Spring is right around the corner. Although it may seem early with the harsh winter weather, now is the time to start planning for a spring vegetable garden! If this is your first year gardening, there are many factors to consider, from what grows best in your area, to when you should start planting. Here are just a few tips to help you get started!
Simple Tips for Garden Planning this Spring
Vegetable gardening can be fun, easy and very productive. Planning out your garden before planting is essential to gardening success. Before you begin, design your garden and use this guide to help you find out the best garden for you. If you’re searching for the best vegetables to grow for beginners, click this great guide!
Find Out Your Gardening Zone
Depending on where you live, determines your zone. Check out this guide to zones and figure out what zone you’re in based off this guide. This will also tell you how long your growing season is and what plants grow well in it.
For instance, living in Montana limits me to zones 3-4, which means there is a huge limit to what I can grow. I have to start seeds indoors, and some things need to be in greenhouses for months! Once you figure out what zone you’re in, you can find plants that grow in your area ensuring you are planting plants that can thrive in your area.
Choose Your Garden Type
There are many types of gardening techniques, such as back to Eden gardening or planting in garden beds. Consider how large of an area you have to create a garden, how much time you have to dedicate to it, and what you want to plant.
Think about how much sun or shade you have in those areas. Is the area windy? Try to keep in mind things like: container garden plants cannot have deep roots, carrots need soft soil in order for their roots to grow large and deep, cabbage does well in colder shaded areas and tomatoes thrive in lots of sunlight.
- Here is a great guide to container planting: Container Gardening with Vegetables
- If you’re looking into raised garden beds, I’d suggest this post: The Ultimate Guide to Raised Garden Beds
- Gardening in the shade can be difficult, here’s a post to help you out here: Vegetables and Herbs for Growing in the Shade
- Want to know more about no till gardening? Look into it here: 3 No Till Gardening Methods
Start Picking Out Your Seeds
This is my favorite part! It’s best to consider where you’re planting and what kinds of fruits and vegetables you like.
- how long it takes to grow to maturity
- if you’re willing to start seeds indoors
- what area you’re planting in
- what zone you’re planting.
Take into consideration from where you would like to get your seeds. There are usually local seed companies, and that’s a good place to start because they will have seeds specific to your zone. Ordering non-GMO and heirloom seeds is also a great option.
Test Your Gardening Soil
Plants can be finicky. If you’re looking for your plants to thrive, it’s best to make sure they are planted into the best environment possible.
For instance, if you’re interested in planting blueberries, it’s important to note that blueberries love acidic soil. If the soil isn’t acidic, they won’t thrive.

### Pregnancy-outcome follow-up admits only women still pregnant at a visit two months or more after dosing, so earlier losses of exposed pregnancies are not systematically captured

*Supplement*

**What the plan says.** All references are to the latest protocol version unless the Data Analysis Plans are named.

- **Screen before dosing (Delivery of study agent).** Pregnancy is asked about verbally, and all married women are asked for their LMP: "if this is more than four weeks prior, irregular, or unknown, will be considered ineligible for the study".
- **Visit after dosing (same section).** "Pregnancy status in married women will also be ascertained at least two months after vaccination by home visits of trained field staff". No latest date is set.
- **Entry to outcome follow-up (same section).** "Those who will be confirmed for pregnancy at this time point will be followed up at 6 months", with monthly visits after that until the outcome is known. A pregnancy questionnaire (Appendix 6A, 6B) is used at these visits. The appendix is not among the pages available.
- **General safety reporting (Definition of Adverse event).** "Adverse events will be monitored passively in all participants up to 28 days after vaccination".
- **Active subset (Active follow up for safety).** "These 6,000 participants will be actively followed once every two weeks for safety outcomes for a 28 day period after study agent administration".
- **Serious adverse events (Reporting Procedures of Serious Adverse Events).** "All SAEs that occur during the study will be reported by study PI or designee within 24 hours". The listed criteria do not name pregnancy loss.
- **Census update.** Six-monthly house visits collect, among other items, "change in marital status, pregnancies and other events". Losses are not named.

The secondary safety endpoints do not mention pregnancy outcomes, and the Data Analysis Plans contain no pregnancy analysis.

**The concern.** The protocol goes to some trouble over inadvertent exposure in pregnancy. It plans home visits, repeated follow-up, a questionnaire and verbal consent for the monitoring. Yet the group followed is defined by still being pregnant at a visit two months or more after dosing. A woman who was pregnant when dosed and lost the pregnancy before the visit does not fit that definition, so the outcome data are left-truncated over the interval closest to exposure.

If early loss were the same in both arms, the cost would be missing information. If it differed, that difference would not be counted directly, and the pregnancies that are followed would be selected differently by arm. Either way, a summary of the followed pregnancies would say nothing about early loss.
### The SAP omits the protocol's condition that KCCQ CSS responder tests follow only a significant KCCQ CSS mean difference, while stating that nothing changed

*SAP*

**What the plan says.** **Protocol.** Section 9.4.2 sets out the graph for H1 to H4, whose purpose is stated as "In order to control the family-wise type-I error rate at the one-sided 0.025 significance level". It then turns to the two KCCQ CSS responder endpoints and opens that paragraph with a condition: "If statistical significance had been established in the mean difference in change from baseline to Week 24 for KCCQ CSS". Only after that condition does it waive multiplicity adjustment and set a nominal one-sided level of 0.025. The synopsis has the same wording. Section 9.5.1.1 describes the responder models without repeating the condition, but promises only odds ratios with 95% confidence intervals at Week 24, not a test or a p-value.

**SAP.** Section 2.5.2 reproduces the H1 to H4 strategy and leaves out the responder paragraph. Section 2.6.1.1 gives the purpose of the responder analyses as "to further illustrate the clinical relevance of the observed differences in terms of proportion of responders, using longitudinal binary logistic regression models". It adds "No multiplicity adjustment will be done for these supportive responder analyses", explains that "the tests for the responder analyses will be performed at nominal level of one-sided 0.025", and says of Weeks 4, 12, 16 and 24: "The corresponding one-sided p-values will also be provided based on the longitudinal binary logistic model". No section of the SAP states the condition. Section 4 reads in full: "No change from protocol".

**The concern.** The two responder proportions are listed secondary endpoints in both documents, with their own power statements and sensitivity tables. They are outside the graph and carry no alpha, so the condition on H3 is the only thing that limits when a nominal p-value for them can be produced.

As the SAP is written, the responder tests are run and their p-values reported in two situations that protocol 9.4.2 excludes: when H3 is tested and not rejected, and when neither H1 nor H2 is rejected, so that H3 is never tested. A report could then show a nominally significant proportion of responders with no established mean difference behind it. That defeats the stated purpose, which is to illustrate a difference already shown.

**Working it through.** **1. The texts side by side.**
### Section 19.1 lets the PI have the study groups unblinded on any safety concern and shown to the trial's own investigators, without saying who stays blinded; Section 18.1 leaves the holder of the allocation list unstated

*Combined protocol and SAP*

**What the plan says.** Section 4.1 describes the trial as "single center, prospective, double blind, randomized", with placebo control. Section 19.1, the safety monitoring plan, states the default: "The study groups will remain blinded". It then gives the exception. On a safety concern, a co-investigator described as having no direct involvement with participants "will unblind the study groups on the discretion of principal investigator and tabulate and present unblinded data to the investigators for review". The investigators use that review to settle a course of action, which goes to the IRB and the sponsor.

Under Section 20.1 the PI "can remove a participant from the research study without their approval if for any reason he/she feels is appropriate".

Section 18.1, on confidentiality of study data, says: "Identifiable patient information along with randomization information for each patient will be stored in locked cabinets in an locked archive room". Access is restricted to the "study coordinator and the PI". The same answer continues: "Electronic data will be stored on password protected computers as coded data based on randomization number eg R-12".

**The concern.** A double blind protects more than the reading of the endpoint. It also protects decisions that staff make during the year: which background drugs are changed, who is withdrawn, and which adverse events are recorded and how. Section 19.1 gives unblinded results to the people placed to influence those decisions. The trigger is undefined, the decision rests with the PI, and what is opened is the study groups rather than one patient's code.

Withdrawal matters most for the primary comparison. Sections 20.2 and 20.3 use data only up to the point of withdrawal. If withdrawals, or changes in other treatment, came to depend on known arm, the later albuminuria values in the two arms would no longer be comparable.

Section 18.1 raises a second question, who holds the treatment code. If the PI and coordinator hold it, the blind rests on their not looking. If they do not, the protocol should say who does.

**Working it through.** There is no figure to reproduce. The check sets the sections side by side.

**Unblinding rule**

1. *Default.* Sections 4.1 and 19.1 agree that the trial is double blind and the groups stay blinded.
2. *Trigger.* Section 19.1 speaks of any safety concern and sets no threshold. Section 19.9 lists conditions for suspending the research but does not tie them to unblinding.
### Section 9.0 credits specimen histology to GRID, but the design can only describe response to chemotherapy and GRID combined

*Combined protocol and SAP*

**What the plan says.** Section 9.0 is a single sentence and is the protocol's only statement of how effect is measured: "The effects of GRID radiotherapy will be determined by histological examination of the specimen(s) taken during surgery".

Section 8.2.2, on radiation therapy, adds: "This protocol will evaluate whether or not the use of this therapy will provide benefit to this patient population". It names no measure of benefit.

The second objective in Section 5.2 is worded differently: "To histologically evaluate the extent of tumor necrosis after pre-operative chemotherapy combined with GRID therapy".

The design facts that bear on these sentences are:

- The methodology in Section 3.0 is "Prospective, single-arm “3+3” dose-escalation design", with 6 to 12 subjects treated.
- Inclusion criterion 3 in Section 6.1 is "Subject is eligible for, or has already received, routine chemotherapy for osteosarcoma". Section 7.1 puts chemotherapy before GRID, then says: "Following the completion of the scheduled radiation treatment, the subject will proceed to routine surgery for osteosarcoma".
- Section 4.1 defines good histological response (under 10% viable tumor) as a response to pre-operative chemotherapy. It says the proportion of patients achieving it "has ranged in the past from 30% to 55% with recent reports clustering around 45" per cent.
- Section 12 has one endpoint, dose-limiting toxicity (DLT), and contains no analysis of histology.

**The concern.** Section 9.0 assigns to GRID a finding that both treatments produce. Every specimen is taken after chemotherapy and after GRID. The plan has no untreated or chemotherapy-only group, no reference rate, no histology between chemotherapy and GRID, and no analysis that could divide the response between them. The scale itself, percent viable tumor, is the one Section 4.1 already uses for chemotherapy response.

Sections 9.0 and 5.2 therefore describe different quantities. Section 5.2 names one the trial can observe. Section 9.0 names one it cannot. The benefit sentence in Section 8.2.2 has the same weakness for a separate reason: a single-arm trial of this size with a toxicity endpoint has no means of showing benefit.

Testing the soil and adding whatever nutrients are needed will give you the healthiest fruits and vegetables with high harvesting yields. You can buy a soil testing kit online. Once you have your soil tested, be sure to make soil amendments for the plants you want to grow.
Consider Companion Planting
Companion planting is the process of planting flowers, herbs, and vegetables together that offer benefits to one another. Companion planting can help with soil conditions, repel insects and attract pollinators.
To keep your companion planting strategy in order, make a list of all the plants you’re interested in growing in your garden. Then, write down what plants grow well with each of those and start planning out your garden!
Start Seeds Indoors
Living in gardening zone 4 equates to a short, dry, cold growing season. Most of the vegetables I have grown in the past have done best started indoors. These include zucchini, tomatoes, herbs and cucumbers.
Depending on where you’re living, and the growing conditions, you may have to start certain seeds indoors, earlier, to allow your plants to make it to maturity.
Growing seedlings indoors can be difficult. Lighting conditions and heat have to be perfect for germination. Each plant is different too. The best course of action is to research each plant before starting indoors.
Here are a couple links to great products to start your seeds indoors:
One tidbit to remember is that not all seeds can be started indoors and transplanted outdoors. Carrots do much better planted directly into the soil, lettuce and cabbage also seems to do better planted directly into the soil. Most plant packets will have general instructions.
Sprintime can bring tons of mud too! That’s why I always keep a handy pair of muck boots on hand. HISEA boots are a great option as they are waterproof and come with a lifetime warranty! Be sure to keep your feet warm and dry as your work outdoors!
This is just a small overview of growing a spring vegetable garden. Most of what happens in gardening is trial and error. Soil changes from region to region, zones are general guidelines but not necessarily going to tell you everything about what you should plant and when. Make sure to look at the seed packets for information on the plant. Most importantly, have fun!
Gardening will soon become and addiction, and you’ll be like me, waiting on the edge of your seat for winter to pass so you can begin planting your spring vegetable garden again!
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